It's time for a little nostalgia break after a week of work in Mound Bayou with the students! On my recent December trip through several Texas counties, I noticed that the old Gulf service station in Albany has been restored. This station sits on the corner of the road from Throckmorton and Seymour--a road I traveled many times as a child. The pumps in the center of the island were for kerosene.
These pumps worked on a gravity system, and I remember my grandmother getting gas from this type of pump at the service station in Elbert.
My cousins lived in Abilene and we lived in Seymour, so we often made a pit stop in Albany on our way to and from Seymour to see family in Abilene. The Gulf Oil Corporation was named for its location on the Gulf of Mexico, Port Arthur, Texas. The company that would eventually be named Gulf Oil in 1907 was founded by the Mellon banking business of Pennsylvania after oils was discovered at Spindletop near Beaumont. One of their mid-60s No-Nox gasoline promotions featured a horse kicking, leaving two horseshoe imprints, and the company gave away adhesive orange plastic horseshoes as a promotional gimmick. I once saw a car with two of the horseshoes affixed to a dent in their fender panel.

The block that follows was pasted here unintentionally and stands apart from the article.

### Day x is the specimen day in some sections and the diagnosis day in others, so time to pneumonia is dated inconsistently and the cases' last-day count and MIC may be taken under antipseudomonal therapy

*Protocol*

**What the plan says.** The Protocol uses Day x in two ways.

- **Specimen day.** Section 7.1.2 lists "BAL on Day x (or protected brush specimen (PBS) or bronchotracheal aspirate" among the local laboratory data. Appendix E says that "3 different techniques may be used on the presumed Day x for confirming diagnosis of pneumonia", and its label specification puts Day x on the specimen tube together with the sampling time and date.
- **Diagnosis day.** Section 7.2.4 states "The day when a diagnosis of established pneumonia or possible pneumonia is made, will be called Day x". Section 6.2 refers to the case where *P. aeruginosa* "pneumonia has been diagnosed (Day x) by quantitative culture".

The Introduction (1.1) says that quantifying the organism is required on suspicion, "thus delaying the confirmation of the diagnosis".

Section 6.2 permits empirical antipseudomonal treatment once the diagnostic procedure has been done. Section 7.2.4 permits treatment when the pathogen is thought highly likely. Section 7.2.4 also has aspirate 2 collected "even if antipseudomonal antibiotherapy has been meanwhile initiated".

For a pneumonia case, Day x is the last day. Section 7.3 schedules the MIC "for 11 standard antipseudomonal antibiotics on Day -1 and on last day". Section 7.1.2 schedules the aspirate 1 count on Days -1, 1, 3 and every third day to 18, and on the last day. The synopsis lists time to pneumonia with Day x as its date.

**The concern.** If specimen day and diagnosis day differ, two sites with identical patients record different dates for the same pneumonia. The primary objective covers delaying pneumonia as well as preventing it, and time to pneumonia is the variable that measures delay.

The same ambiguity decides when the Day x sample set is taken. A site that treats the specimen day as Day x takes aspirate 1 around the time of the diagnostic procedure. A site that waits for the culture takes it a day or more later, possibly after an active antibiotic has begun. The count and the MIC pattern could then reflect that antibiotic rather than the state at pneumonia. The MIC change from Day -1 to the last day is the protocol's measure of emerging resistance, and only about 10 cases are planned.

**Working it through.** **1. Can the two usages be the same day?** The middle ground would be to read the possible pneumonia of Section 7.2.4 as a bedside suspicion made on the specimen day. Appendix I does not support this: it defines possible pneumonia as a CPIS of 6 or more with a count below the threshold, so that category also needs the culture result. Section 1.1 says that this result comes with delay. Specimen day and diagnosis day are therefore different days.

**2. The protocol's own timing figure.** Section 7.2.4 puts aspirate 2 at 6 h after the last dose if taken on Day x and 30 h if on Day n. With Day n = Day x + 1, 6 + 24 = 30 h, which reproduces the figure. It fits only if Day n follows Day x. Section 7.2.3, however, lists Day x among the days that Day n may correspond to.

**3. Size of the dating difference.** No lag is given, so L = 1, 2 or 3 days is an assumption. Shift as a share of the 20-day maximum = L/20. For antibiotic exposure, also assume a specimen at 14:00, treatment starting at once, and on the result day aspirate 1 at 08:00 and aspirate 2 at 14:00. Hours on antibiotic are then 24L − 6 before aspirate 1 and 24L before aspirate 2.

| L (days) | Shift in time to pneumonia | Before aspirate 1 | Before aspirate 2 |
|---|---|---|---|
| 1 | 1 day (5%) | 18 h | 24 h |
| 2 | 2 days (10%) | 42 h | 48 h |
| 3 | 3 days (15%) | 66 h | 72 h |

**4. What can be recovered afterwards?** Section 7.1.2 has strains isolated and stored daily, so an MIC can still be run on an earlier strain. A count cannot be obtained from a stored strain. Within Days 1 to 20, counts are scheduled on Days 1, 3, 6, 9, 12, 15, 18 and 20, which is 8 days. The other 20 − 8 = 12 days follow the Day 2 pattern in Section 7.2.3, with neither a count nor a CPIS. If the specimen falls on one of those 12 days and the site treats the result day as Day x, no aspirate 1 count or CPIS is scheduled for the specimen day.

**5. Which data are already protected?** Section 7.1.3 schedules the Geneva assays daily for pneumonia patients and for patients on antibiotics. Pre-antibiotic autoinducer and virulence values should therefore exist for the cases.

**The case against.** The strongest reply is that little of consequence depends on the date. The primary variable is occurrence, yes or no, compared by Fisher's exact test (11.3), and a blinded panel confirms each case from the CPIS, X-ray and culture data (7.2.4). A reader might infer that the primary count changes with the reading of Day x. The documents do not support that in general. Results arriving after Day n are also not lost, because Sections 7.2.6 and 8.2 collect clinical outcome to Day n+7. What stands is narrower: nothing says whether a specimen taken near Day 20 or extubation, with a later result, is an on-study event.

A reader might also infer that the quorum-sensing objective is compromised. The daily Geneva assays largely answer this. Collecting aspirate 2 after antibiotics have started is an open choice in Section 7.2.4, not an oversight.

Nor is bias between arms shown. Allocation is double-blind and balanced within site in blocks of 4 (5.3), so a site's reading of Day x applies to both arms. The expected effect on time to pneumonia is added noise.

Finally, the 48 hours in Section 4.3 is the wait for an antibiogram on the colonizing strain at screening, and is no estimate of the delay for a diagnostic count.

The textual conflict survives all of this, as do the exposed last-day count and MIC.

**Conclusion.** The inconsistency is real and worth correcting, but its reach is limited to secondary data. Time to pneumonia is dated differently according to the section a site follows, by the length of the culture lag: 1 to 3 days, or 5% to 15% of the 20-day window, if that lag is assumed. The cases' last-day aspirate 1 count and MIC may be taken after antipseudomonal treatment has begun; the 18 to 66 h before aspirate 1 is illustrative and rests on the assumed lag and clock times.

Also in Albany is the restored Sinclair station on main street, heading toward Abilene. Sinclair was founded in New York in 1916 by Harry F. Sinclair. Our first "courtesy card" was for Sinclair when my parents traded at the station in Seymour. Sinclair's distinctive dinosaur logo was added after the Chicago World's Fair in 1933-34. Sinclair sponsored a dinosaur exhibit, linking the petroleum industry to dinosaurs, and it was so popular that the company began a toy dinosaur promotional give-away and added the dinosaur silhouette to the sign.
This station features a southwestern spanish design that was very common in the Texas-New Mexico area where I grew up.